Originally Posted by bossobass
It's a tradeoff.
There's no doubt that the floor (and ceiling and walls) physically react to the ULF pressure waves. Consider that the subs are dual-opposed, so that they don't in any way jump up and down. Consider also that they are in corners, where the structural integrity of the floor is highest (as opposed to the middle of the floor where the most deflection would occur). Then, consider that the room is on a 2"x10" @ 10" OC structure, supported in the center by a sandwiched quad-LVL beam and the entire floor system is 24'X27'…
Then that pressure wave is moving the entire floor system all by itself, thus, the tactile feel.
OTOH, concrete construction has up to 20 times less transmission loss. Here's a case in point. A while back I put in a pretty decent HT for a friend in her basement, which I had completely remodeled some years ago, so I already had the scaled drawings and construction details. 2 of the walls are concrete with studs, insulation, sheetrock and panelling over them. The floor is also a poured slab. The room is close to 2900 cubes with a 4' doorway that's open to the rest of the basement floor, an approx additional 5800 cubes.
I put a small dual-opposed 15" sub signal shaping through a Marchand Bassis and powered by an American Audio big iron amp. I set the Bassis according to the close mic and standard room gain profile, then measured the room before any tweaks, smoothing EQ or level cal.
I saved that measurement and have overlaid it onto a graph that has various subs I've built in various configs in various placements, all in my HT space:
Using the same sig shaping boost pattern I use in my own room, she gets +10dB more return in single digits than I do.
Now, that can be overcome with multiples, but if you look at the original measurement, that single digit peak was 103dBSPL. With a single 2X15" sub.
So, that's the tradeoff. IMHO, the ultimate coup is to build your HT in a basement, but on a suspended wood frame floor. That way you get the benefit of far less TL with the tactile effect.
The above post shows the impact of transmission loss compared to a suspended wood floor versus concrete construction.
We've always known that the construction materials that encase your HT room does have an impact on db in your room. Where you have lossy construction, you will get less gain as compared to dense material like concrete or brick. The current ULF score methodology does not currently consider the construction of your HT walls and floor. So I'm going to take a shot on how this might be integrated in:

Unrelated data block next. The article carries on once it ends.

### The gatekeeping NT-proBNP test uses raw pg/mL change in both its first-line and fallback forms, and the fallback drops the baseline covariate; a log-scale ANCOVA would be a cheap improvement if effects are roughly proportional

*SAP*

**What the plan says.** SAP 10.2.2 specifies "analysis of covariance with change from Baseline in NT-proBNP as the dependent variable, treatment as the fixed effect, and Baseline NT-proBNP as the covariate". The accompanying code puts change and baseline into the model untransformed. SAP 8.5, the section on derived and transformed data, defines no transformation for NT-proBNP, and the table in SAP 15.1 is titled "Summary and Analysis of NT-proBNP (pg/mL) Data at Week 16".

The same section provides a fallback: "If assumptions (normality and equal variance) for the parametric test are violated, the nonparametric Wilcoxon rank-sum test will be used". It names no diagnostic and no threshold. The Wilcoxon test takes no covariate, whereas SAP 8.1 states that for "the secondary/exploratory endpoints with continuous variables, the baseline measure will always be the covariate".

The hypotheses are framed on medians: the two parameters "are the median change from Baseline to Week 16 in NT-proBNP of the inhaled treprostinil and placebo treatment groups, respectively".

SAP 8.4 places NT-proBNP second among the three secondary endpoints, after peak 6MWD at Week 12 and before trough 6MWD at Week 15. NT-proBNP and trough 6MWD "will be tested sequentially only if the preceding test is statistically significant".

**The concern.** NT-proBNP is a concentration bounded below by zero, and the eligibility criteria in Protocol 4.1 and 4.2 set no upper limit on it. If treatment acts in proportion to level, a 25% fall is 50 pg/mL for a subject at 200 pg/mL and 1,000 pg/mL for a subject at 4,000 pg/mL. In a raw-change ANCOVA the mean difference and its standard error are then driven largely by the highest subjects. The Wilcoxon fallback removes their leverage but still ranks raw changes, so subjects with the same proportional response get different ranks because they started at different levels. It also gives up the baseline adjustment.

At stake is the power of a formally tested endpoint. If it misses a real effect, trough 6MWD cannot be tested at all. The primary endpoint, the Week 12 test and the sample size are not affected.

Currently, to calculate your ULF score we need two variables: Room Size and Subs. Trying to keep this simple, we could add 1 more variable; # of concrete/brick surfaces. From the post above, it looks as though from 10-20hz, there is an avg of 6db gain compared to the single raven. The HT owner has 3 surfaces that are concrete (2 walls and floor). Generally speaking and being conservative, what if we say for every concrete surface of your room, we add 2db to your room output. Let's take some examples on how this might change the current scoring:
Using the log calculation, for every 2db gain, we would multiply the number of SIs for HT by a certain factor:
1 concrete wall = 1.26
2 = 1.58
3 = 2.00
4 = 2.51
5 = 3.16
6 = 3.98
JapanDave's HT is all concrete; walls, floor, and ceiling
6 concrete walls = a factor of 3.98
3.98 * 23.5SI = 93.6 SI
2900cf / 93.6 = ULF Score of 31
GP 1/8 space estimate = 134.6db @ 10hz
MK's HT has 4 concrete surfaces (3 walls, floor)
4 concrete walls = a factor of 2.51
2.51 * 12 SI = 30.1 SI
1510cf / 30.1 = ULF Score of 50.1
GP 1/8 space estimate = 124.8@10hz
I have 3 concrete surfaces (2 walls, floor)
3 concrete walls = a factor of 2
2 * 4.4 SI = 8.8 SI
1900cf / 8.8 = ULF Score of 216.4 (upgrading me to 5 star)
GP 1/8 space estimate = 114.1@10hz
Basshead has 1 (?) surface; concrete floor
1 concrete wall = a factor of 1.26
1.26 * 3.6 SI = 4.5 SI
2400cf / 4.5 = ULF score of 529 (remains 4.5 star)
GP 1/8 space estimate = 116.9@16hz
Based on the above examples, it seems reasonable. The only way to see how well it works is to go through more member examples.
Check your score based on the new methodology above...does it make sense compared to what you've measured?
Depending on the feedback will determine if this is instituted or not.